South Carolina reacts to Boeing board member’s appointment to Commerce Secretary

President Barack Obama stands with John Bryson, his nominee to be the next Commerce Secretary, right, and current Commerce Secretary Gary Locke, Tuesday, May 31, 2011, in the State Dining Room of the White House in Washington.

South Carolina reacts to Obama appointment


COLUMBIA — South Carolina’s elected leadership is trying to sort through any impact the state might feel on President Barack Obama’s appointment Tuesday of a longtime member of the Boeing Co.’s board to lead the U.S. Commerce Department.

Early reaction from the state’s leadership was split, especially over the implications the appointment will have on the ongoing complaint the National Labor Relations Board has against the aviation giant for its decision to locate an assembly line in North Charleston.

The Associated Press reported that Obama named John Bryson as commerce secretary. Bryson, who has been on Boeing’s board since 1995, is chief executive officer of Edison International.

Obama has picked other Boeing officials for leadership positions as well.

Bill Daley, a former member of Boeing’s board of directors, is the president’s chief of staff. And Obama made Boeing’s CEO James McNerney chairman of the president’s Export Council.

Obama also controls nominations on the Labor Relations Board, specifically its acting general counsel Lafe Solomon and board member Craig Becker.

Gov. Nikki Haley’s press secretary Rob Godfrey said the Republican governor wants Bryson to act on the Boeing complaint. Haley has been persistently calling on Obama to intervene on the matter to re-enforce South Carolina’s anti-union reputation.

“The governor hopes Mr. Bryson’s first order of business will be to tell the president that, if he is serious about creating jobs and growing our economy, he must forcefully weigh in and get the NLRB to drop their frivolous and costly lawsuit against Boeing.”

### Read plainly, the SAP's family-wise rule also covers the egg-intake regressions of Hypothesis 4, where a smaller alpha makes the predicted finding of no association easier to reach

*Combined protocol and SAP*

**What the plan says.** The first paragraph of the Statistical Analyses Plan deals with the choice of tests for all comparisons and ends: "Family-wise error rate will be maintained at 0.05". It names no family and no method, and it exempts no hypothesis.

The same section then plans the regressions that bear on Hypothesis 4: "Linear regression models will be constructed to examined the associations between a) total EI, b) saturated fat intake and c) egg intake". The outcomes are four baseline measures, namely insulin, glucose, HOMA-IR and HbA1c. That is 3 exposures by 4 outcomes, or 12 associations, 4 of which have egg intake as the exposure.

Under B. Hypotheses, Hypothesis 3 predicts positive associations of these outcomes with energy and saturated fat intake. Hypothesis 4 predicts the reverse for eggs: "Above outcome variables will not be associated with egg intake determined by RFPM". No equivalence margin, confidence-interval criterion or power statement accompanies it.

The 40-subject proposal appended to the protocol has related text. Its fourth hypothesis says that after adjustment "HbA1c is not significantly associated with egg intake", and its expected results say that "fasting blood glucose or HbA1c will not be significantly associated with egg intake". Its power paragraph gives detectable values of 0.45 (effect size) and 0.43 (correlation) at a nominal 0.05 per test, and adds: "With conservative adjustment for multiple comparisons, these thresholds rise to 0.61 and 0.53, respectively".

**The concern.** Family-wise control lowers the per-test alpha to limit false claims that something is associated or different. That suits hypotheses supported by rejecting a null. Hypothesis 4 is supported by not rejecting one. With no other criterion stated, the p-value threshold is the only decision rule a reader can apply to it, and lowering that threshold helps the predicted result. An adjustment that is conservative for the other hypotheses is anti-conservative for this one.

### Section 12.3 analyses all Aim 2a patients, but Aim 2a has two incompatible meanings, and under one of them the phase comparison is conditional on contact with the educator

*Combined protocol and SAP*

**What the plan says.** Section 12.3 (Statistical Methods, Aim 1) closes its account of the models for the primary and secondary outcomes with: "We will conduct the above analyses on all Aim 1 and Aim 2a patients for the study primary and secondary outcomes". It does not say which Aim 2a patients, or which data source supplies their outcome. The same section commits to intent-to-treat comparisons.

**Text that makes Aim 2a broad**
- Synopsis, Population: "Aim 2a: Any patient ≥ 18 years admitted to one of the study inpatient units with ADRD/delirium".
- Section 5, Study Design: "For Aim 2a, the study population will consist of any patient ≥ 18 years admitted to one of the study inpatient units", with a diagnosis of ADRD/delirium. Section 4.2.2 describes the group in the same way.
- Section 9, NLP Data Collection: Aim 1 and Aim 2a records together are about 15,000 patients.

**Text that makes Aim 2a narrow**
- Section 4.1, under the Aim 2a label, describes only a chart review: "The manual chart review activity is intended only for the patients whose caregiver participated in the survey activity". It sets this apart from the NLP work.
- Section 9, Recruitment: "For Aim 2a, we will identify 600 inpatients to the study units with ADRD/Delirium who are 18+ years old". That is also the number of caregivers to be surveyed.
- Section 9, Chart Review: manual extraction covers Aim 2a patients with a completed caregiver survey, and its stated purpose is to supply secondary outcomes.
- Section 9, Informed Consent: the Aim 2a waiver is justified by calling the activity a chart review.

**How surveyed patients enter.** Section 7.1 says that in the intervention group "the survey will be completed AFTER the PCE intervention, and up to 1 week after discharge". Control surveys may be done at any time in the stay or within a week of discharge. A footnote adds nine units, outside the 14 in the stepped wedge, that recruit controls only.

U.S. Rep. Tim Scott, the 1st district Republican, said he hopes Obama’s expected appointment of Bryson signals a desire of the president to focus more on the country’s ability to export goods and the “challenges” entities, such as the Labor Relations Board, put on companies, including Boeing. But Obama is sending mixed messages, Scott said, by allowing the board to continue to pursue action against Boeing for its decision to locate in the state.

The Labor Relations Board is damping the country’s ability to have a full economic recovery, Scott said.

“Obviously, we believe Boeing and its board have a very competent understanding of the free market and capitalism,” Scott said.

Among state lawmakers, the reaction was split along party lines.

S.C. Rep. Wendell Gilliard, a Charleston Democrat and former long-time union organizer, said the appointment is good news for the state and especially the Lowcountry.

“The whole thing of anti-union (sentiment) in South Carolina, I think it’s a facade that the governor has started as to instill fear into the minds of people who just don’t know anything about unions,” Gilliard said.